Your muscles help you move, expand your lungs so you can breathe, contract your heart so it pumps blood. When your muscle is injured, a tiny population of cells is activated to help the repair process. It’s these muscle stem cells that Professor Penney Gilbert from the Institute of Biomaterials and Biomedical Engineering at the University of Toronto wants to capture and learn from.
As we age, our muscles’ ability to repair themselves decreases and we lose muscle mass. Muscle can also degenerate due to diseases like muscular dystrophy or cancer. If we could figure out what gives muscle stem cells the power to repair and then augment those powers, we could use our own cells to heal ourselves. Like creating our own little team of superheroes to save our muscles from degeneration.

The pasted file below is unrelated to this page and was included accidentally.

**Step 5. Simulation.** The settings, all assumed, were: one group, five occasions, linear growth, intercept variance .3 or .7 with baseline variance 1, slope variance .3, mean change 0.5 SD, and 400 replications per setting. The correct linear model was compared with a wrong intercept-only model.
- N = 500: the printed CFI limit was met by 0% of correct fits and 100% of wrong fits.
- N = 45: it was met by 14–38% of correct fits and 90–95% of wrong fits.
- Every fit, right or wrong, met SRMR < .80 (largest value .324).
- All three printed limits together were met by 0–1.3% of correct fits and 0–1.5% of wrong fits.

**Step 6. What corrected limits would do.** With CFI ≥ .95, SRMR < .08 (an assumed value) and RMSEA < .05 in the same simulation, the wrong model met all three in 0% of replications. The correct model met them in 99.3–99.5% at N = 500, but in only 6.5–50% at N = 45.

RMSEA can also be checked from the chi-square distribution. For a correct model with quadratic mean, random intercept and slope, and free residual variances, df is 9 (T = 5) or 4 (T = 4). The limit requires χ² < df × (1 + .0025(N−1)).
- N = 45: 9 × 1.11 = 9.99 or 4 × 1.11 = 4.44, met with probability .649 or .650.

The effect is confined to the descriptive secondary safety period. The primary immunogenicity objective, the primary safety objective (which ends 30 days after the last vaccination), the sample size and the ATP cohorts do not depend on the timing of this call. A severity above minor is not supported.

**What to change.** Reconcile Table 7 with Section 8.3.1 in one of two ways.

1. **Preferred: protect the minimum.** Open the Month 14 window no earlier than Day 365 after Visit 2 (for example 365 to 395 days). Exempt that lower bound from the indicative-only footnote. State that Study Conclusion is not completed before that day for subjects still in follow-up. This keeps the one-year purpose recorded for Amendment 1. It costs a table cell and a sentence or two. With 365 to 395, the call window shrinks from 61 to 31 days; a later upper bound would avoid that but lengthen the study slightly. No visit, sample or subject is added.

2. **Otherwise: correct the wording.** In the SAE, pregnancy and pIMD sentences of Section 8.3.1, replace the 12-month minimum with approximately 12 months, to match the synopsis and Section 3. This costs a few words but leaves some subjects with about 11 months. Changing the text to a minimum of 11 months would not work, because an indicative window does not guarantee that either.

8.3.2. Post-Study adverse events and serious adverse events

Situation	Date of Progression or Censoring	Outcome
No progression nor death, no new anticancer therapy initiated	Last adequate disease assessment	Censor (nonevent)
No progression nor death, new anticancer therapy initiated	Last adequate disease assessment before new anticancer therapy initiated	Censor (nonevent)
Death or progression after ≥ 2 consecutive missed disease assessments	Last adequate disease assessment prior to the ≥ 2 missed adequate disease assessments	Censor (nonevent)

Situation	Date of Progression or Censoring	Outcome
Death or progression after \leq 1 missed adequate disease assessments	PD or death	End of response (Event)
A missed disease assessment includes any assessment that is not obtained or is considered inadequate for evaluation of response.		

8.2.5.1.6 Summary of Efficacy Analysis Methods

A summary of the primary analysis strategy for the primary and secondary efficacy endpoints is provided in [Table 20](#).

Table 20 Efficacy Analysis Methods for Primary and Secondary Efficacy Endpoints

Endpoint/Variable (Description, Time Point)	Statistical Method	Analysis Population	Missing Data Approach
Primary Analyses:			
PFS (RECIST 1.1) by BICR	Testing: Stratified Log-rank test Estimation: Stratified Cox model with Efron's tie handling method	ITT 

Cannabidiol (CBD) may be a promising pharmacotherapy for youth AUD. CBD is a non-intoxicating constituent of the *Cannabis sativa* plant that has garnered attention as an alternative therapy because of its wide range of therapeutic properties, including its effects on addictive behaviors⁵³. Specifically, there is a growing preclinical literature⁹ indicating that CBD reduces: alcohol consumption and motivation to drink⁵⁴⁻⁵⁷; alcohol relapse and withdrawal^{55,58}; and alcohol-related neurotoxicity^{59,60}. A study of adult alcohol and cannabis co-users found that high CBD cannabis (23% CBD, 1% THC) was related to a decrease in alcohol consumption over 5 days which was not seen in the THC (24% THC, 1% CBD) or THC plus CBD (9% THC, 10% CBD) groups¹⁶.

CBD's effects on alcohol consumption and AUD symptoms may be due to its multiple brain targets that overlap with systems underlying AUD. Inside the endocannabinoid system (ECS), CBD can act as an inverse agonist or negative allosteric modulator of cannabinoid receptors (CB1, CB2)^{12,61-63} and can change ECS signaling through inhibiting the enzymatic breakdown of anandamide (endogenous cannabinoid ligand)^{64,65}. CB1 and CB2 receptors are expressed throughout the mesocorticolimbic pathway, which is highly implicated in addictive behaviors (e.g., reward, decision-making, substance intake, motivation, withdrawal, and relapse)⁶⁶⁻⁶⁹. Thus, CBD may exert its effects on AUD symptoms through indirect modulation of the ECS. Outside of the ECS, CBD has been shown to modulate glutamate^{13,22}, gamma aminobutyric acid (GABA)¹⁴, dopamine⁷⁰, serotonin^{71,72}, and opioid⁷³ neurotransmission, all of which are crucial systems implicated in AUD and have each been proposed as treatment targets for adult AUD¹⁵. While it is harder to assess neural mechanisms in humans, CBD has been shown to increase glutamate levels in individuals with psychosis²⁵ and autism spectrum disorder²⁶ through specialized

“You’re the best source [of cells] for yourself. The cells are there… they just need a little tweaking,” says Gilbert.
Professor Gilbert also studies diseases of the muscle like Duchenne muscular dystrophy. She is creating a model of the neuromuscular junction – where your nerve cells and muscle cells meet – in a dish. This could allow study of the biology of disease but also serve as a method for screening drugs.
“It gives us just a limitless possibility to understand how that tissue works.”